Washington has long encouraged its East Asian allies to rely heavily on the United States for their security. Despite occasional grumbling, the allies have willingly accepted that arrangement. The receptive attitudes are not surprising on either side. For the allies, depending on the United States for defense offered some important advantages and benefits. It reduced the need for large, expensive military establishments, thus freeing up financial resources for economic progress and an assortment of domestic needs. Today, the Republic of Korea (ROK) spends a mere 2.5 percent of its Gross Domestic Product on the military, while Japan still adheres to its self-imposed limit of 1 percent. The expenditures by Australia and the Philippines are equally modest.
In addition to the financial savings, it seemed highly beneficial to the allies to have a superpower guaranteeing their security. During the Cold War, that arrangement discouraged bullying (or worse) on the part of the Soviet Union or China, and East Asian populations welcomed the greater sense of security. There were always potential drawbacks and risks involved in being so dependent on the United States, but until recently the perils were not terribly obvious. Now, though, alarm bells should be going off in those East Asian capitals.
The advantages for the United States were always a bit subtler, but policymakers deemed them important. Most notably, U.S. security primacy reduced the danger that a current ally might someday become a challenger. That concern was especially acute with respect to Japan. The original draft of the Pentagon’s 1992 policy planning guidance document contained language conveying thinly disguised worries that another nation (implicitly Japan) might seek to exercise independent power and influence in a way that would not benefit U.S. interests. The document asserted bluntly that Washington’s policy needed to prevent any country from challenging America’s regional or global preeminence.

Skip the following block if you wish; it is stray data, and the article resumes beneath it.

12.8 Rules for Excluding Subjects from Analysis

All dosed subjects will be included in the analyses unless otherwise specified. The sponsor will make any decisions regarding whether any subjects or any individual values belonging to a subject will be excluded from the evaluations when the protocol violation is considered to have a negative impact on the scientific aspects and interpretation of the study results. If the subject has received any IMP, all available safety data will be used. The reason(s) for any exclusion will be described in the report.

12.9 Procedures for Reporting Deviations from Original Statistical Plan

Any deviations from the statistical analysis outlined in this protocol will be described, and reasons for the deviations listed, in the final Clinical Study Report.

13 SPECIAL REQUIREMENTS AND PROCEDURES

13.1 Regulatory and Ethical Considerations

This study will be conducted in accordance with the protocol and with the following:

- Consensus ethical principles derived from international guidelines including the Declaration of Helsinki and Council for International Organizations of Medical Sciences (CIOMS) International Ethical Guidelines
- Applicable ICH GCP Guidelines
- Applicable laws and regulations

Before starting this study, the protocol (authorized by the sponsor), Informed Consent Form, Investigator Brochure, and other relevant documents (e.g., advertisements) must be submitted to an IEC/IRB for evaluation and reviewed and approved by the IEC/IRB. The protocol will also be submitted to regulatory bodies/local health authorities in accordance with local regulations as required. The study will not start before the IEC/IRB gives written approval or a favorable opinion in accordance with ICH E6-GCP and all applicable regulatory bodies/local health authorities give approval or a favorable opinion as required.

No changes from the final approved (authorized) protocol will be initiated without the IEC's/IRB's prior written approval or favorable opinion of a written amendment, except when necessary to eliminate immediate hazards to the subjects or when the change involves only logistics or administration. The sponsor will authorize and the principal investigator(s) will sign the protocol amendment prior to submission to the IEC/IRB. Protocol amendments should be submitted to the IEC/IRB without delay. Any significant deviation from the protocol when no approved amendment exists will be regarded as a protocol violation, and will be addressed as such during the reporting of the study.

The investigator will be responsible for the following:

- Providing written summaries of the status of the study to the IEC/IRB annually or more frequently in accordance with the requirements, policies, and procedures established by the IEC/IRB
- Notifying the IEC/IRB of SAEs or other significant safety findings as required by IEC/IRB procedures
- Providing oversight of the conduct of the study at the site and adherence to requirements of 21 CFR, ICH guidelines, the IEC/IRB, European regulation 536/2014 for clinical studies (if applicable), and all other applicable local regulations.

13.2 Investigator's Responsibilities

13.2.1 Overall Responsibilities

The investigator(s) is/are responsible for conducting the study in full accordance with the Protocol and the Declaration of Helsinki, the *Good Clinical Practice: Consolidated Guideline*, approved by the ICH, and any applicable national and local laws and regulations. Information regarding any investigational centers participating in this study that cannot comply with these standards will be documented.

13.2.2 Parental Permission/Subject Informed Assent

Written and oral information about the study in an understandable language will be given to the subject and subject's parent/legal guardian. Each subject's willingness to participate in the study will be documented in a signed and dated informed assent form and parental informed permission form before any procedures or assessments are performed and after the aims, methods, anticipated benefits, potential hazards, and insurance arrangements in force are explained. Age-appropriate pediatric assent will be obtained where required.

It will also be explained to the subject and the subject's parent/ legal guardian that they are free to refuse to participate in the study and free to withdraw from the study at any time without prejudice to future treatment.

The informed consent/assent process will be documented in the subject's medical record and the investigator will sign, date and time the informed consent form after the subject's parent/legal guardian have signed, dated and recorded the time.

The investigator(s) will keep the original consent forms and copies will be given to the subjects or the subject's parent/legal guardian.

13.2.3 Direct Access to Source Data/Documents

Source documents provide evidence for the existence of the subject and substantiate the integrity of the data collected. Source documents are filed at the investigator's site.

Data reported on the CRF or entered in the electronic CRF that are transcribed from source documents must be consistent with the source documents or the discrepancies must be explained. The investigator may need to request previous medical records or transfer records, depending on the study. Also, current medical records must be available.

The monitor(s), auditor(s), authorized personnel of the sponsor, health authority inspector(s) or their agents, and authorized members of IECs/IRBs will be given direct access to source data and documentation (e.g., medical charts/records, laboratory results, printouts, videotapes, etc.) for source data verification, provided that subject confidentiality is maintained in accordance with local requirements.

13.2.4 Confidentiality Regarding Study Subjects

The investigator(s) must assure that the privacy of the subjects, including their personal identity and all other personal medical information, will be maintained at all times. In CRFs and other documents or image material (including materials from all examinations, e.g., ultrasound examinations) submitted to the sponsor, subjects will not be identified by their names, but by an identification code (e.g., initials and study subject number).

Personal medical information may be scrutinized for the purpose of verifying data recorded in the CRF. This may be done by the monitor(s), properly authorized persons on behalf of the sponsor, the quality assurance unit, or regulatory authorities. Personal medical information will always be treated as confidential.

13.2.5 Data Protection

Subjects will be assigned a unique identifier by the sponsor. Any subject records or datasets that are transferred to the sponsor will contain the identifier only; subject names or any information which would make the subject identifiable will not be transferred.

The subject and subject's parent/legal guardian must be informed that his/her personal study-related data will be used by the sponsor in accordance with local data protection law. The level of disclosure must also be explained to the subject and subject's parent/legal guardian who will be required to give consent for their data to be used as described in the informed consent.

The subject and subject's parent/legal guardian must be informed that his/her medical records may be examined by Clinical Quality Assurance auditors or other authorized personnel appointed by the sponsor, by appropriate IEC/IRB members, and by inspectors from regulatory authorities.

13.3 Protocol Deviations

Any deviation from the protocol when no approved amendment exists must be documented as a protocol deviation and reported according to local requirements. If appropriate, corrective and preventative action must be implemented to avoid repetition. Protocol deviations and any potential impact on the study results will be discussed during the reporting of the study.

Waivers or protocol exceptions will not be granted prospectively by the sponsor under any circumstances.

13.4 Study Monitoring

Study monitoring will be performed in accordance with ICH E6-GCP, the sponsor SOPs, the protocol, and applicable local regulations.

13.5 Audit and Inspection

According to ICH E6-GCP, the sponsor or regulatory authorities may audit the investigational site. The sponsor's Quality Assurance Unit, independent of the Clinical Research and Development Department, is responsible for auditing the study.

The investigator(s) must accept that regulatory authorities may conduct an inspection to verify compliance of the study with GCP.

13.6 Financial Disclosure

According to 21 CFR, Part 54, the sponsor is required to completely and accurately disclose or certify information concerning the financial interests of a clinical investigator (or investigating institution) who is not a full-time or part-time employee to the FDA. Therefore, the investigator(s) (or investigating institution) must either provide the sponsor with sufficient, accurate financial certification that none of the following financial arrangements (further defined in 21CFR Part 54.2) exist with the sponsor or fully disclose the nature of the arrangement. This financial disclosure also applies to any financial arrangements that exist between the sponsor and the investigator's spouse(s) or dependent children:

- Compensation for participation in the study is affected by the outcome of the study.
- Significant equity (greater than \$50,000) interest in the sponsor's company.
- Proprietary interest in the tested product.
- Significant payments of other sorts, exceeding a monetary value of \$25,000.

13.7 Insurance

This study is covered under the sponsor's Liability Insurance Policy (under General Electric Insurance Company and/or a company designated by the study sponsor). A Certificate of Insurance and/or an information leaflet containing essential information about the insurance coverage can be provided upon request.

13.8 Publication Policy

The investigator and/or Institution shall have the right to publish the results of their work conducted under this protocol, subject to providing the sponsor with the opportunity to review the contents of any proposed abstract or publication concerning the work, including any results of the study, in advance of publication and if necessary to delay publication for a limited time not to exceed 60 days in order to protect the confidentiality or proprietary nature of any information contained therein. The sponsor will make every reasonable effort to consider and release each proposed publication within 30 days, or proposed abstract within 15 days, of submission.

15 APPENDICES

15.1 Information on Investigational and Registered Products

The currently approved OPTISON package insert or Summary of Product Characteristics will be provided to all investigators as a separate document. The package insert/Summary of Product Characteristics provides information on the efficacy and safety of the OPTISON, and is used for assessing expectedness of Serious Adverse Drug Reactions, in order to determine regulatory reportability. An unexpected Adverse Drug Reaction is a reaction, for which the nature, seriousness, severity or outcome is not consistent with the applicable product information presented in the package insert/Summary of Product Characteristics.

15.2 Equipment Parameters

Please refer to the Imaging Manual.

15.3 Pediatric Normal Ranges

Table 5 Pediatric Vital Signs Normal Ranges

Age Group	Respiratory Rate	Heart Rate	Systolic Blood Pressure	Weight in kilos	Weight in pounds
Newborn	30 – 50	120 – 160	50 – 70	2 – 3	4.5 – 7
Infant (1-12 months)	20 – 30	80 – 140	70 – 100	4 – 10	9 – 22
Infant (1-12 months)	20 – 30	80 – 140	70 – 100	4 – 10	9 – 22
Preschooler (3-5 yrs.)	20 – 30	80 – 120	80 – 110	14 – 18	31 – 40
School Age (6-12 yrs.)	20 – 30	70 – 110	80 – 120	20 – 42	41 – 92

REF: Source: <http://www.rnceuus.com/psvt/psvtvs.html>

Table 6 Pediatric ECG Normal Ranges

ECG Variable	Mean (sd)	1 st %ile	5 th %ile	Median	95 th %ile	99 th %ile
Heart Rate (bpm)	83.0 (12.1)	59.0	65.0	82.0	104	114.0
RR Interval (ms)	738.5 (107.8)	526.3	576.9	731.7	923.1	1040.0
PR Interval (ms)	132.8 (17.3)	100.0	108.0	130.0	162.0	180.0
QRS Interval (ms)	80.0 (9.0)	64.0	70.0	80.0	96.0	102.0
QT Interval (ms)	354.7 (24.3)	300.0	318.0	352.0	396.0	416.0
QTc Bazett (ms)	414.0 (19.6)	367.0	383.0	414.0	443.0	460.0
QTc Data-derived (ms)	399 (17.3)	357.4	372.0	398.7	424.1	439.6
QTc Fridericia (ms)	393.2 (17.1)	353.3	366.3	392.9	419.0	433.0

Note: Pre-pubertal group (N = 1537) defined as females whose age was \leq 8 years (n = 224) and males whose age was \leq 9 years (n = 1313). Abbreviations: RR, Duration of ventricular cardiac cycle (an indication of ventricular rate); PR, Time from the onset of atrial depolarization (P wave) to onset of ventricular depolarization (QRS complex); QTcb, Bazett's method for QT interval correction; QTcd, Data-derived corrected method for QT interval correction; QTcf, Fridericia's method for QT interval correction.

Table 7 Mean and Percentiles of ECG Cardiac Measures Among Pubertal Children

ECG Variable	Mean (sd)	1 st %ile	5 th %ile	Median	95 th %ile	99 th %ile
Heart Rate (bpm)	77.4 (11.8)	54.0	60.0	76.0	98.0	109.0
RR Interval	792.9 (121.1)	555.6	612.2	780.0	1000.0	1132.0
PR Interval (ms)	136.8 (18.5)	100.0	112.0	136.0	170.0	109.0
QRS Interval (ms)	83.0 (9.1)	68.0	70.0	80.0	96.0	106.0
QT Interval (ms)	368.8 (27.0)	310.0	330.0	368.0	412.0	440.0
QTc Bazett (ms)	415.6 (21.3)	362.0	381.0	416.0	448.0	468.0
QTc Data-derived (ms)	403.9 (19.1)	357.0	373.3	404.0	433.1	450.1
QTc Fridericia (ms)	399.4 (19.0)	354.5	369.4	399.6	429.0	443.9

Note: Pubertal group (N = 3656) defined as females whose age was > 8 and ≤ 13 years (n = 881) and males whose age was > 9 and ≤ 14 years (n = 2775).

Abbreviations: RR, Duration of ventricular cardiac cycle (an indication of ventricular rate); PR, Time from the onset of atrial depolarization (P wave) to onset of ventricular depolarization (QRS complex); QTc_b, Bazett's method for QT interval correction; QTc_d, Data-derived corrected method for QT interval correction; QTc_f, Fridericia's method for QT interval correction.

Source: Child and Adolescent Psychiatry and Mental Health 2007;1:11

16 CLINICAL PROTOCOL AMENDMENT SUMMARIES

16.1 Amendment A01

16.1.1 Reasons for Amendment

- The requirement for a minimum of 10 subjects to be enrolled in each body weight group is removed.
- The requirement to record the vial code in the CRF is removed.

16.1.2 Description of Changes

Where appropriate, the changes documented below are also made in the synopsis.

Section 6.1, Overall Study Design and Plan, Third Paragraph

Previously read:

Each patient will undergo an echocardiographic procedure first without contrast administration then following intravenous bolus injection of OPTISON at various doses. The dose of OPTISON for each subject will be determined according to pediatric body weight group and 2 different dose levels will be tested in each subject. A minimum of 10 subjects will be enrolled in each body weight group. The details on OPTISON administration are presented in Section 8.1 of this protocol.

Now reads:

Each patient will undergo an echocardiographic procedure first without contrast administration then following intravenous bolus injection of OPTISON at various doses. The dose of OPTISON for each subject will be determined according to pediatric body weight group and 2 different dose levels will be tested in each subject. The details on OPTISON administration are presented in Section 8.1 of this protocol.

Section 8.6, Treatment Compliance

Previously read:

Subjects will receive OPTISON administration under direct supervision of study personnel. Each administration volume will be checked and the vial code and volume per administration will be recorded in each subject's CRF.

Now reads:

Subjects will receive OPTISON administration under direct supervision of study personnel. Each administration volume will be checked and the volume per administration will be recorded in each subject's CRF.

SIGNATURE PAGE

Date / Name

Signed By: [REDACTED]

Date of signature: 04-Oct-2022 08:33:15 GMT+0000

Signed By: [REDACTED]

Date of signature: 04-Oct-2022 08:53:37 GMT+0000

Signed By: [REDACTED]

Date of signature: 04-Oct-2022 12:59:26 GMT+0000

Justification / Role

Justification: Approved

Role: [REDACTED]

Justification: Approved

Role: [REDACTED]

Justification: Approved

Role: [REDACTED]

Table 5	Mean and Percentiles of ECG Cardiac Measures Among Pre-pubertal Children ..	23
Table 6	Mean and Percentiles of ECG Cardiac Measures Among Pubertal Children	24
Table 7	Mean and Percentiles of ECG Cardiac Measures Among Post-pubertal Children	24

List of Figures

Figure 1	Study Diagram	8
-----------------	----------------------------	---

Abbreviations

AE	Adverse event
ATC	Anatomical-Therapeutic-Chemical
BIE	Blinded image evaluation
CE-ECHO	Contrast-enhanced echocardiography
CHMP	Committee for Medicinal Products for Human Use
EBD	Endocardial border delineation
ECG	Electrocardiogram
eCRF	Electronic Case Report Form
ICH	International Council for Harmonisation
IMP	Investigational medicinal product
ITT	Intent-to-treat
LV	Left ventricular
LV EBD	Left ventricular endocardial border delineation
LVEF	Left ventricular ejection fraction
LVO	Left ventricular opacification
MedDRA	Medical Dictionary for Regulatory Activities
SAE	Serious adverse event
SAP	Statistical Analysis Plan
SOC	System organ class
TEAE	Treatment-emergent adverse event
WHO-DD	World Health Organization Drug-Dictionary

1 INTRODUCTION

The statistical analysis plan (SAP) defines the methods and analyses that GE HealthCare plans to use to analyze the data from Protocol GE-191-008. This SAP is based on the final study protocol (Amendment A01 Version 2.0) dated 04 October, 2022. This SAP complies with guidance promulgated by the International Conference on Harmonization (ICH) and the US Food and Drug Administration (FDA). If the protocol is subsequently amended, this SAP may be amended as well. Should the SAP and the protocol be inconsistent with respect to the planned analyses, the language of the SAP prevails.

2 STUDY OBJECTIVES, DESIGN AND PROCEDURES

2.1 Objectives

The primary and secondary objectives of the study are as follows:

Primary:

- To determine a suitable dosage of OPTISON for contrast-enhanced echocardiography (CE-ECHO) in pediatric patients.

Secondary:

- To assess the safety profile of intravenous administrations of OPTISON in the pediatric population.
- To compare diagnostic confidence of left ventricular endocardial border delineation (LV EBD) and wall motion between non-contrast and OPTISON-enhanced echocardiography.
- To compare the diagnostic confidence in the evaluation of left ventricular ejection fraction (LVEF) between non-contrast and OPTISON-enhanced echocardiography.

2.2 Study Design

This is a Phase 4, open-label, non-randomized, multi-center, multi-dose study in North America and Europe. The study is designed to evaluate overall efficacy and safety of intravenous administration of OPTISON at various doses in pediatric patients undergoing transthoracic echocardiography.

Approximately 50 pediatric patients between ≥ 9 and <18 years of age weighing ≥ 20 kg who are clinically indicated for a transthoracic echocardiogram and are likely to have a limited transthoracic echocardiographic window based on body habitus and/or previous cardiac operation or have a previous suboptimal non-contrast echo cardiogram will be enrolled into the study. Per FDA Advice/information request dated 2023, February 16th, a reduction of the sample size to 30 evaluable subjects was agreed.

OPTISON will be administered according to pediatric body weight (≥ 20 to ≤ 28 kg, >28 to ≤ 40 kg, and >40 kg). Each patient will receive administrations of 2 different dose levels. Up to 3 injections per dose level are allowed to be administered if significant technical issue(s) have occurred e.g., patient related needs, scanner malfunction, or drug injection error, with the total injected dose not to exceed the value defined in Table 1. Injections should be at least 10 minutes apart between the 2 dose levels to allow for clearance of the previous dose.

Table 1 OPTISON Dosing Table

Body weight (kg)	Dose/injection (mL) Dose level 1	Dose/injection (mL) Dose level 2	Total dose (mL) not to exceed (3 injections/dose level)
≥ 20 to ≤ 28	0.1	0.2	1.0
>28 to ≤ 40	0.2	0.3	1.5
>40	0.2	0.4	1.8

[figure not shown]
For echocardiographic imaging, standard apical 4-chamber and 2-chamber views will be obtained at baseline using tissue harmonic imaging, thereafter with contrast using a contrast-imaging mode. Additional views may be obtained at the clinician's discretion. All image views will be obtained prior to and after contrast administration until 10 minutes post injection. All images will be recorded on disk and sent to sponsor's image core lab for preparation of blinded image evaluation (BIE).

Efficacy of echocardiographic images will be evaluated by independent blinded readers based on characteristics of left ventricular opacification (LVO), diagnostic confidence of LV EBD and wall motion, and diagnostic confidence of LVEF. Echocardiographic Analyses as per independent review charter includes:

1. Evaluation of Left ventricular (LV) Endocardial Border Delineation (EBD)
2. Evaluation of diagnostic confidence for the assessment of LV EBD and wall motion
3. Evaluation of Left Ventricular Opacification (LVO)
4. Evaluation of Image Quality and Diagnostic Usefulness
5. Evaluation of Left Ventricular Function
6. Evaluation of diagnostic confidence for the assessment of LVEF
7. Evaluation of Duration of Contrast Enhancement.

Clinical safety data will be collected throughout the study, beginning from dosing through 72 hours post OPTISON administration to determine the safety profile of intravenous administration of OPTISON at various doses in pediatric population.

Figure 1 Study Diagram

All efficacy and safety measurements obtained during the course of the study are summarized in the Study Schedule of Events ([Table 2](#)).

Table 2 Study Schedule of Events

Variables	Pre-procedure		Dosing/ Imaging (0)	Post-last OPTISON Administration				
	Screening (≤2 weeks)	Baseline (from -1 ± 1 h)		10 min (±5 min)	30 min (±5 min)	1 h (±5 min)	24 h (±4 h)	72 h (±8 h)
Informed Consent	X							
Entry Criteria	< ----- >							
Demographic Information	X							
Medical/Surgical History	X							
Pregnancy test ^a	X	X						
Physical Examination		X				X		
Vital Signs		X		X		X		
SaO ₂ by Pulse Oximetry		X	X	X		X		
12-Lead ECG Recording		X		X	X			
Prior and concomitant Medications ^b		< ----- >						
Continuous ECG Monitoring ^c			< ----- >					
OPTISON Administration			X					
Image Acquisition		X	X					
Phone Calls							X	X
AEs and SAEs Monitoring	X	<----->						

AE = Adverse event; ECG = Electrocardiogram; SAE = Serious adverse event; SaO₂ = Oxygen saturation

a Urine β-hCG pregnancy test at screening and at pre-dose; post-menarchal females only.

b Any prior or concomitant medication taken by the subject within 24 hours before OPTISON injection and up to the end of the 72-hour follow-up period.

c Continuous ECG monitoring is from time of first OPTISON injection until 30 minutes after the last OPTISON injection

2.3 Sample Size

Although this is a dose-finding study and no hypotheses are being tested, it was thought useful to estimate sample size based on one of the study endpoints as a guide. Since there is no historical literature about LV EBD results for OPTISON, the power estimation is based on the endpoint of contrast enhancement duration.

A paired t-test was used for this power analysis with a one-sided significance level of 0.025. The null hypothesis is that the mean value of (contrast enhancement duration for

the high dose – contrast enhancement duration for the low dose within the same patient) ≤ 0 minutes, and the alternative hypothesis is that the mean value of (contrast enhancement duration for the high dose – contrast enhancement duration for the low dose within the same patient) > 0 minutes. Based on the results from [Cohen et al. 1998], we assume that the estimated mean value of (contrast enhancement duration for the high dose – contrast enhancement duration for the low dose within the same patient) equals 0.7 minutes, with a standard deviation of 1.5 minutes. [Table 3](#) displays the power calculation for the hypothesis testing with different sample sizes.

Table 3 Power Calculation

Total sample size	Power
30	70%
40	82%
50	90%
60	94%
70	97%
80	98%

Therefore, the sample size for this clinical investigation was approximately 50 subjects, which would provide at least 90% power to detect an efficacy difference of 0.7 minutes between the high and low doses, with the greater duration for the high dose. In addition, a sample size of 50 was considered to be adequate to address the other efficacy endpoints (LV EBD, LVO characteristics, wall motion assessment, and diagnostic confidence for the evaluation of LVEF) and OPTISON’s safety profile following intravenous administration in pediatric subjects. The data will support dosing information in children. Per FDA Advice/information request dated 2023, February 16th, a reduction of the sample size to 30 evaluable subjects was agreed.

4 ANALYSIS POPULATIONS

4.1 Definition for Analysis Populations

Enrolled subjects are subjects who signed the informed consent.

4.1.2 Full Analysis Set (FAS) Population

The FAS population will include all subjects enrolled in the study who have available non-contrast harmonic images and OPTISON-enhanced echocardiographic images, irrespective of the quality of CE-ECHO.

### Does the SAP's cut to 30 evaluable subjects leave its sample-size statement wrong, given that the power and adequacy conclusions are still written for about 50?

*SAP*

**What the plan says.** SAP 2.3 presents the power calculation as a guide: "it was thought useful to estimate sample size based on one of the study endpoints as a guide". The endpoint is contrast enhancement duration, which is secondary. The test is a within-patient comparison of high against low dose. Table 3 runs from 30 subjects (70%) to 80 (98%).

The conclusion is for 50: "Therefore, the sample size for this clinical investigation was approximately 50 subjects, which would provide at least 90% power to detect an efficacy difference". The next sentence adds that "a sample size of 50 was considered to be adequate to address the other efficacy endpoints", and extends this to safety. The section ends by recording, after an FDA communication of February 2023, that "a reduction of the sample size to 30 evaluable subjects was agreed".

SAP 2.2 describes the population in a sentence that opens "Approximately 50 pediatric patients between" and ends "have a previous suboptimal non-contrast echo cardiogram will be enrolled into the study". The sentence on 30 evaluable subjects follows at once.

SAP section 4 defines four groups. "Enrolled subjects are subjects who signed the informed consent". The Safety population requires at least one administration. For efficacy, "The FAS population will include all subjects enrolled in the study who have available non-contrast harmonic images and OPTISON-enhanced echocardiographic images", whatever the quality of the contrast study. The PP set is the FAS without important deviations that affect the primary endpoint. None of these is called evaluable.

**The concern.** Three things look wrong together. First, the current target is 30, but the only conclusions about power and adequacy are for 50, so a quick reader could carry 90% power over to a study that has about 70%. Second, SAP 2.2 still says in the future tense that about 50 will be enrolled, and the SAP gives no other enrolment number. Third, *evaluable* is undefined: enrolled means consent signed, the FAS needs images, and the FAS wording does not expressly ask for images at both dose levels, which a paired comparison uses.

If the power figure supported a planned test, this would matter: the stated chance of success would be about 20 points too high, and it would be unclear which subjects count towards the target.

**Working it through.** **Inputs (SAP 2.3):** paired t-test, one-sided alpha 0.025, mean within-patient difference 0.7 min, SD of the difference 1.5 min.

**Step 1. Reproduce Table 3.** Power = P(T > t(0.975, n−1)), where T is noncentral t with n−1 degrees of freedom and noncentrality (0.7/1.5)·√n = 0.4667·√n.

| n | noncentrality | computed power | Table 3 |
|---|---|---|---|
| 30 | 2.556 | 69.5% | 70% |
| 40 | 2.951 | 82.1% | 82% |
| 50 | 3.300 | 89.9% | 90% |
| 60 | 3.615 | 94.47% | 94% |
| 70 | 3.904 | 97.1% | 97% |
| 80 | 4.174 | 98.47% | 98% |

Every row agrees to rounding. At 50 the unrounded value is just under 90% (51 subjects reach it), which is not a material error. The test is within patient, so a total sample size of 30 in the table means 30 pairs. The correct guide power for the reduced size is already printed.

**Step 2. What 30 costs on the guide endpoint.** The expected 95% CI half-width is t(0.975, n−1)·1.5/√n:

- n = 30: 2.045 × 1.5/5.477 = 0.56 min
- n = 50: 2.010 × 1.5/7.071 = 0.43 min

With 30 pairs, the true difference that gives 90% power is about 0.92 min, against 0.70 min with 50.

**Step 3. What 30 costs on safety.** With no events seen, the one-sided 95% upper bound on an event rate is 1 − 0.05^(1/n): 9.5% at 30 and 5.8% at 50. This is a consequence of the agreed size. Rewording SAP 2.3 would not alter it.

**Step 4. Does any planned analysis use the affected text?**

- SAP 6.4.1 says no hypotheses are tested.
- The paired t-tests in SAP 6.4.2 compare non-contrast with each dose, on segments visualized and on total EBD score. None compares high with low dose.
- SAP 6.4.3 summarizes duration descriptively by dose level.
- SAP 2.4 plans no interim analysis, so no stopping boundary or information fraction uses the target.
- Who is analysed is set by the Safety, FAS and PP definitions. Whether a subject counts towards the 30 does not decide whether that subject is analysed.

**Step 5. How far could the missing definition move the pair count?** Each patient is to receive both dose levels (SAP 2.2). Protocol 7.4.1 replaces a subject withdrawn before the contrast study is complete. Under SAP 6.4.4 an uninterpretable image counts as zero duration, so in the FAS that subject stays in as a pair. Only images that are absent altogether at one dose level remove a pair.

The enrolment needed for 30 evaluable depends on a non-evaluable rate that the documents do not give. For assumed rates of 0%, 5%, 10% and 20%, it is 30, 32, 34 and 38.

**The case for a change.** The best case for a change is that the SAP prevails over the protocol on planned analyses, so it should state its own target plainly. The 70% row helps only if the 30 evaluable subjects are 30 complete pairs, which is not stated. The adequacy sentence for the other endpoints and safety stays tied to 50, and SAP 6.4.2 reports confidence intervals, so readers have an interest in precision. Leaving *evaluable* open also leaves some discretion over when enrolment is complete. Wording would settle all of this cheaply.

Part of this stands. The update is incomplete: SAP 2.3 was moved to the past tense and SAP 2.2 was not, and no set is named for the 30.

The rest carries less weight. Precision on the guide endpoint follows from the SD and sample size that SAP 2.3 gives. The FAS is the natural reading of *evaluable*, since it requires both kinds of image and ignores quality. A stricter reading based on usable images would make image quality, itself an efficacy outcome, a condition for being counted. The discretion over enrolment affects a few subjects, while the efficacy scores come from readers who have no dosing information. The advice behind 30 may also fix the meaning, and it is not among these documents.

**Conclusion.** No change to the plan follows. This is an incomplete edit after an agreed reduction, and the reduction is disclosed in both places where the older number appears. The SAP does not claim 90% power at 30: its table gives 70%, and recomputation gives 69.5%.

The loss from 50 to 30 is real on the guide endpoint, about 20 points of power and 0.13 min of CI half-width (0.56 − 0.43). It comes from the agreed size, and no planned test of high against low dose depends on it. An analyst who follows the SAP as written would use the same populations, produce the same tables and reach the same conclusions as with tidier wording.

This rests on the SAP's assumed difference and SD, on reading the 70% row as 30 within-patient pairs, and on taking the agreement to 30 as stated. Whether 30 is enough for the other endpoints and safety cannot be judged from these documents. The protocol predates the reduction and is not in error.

In addition to that concern, U.S. leaders encouraged continued security dependence to reduce the risk that an ally might engage in rash action that could draw America into an unwanted crisis. As time passed, Washington did press Japan, South Korea, the Philippines, and Australia to do more for their own defense-especially to increase their defense budgets modestly. But there was no corresponding pressure for them to take independent security initiatives. Quite the contrary, the focus was on enlisting those countries to become more supportive in helping to advance U.S. policies in the region. Thus, over the past 15 years or so, Washington has sought to transform its alliances with Japan, the ROK, and Australia from purely bilateral arrangements to defend the homelands of those countries into broader arrangements to deal with “regional contingencies.” The latter is little more than a code phrase for a subtle containment policy directed against China.
The nature of Washington’s alliance network was always based on the assumption that the United States was firmly in charge of policy decisions. The risk inherent to America’s allies from that arrangement is now becoming increasingly evident. The Trump administration’s erratic, often hardline statements regarding North Korea underscore the danger to America’s security dependents. South Korea and Japan would both have a tremendous amount to lose if an armed conflict broke out between Washington and Pyongyang. Yet the decision to escalate to that level would be made by U.S. leaders rather than South Korean or Japanese leaders. The United States might or might not show its allies the courtesy of consulting them and seeking their input, but the final determination would be made in Washington, not Seoul or Tokyo.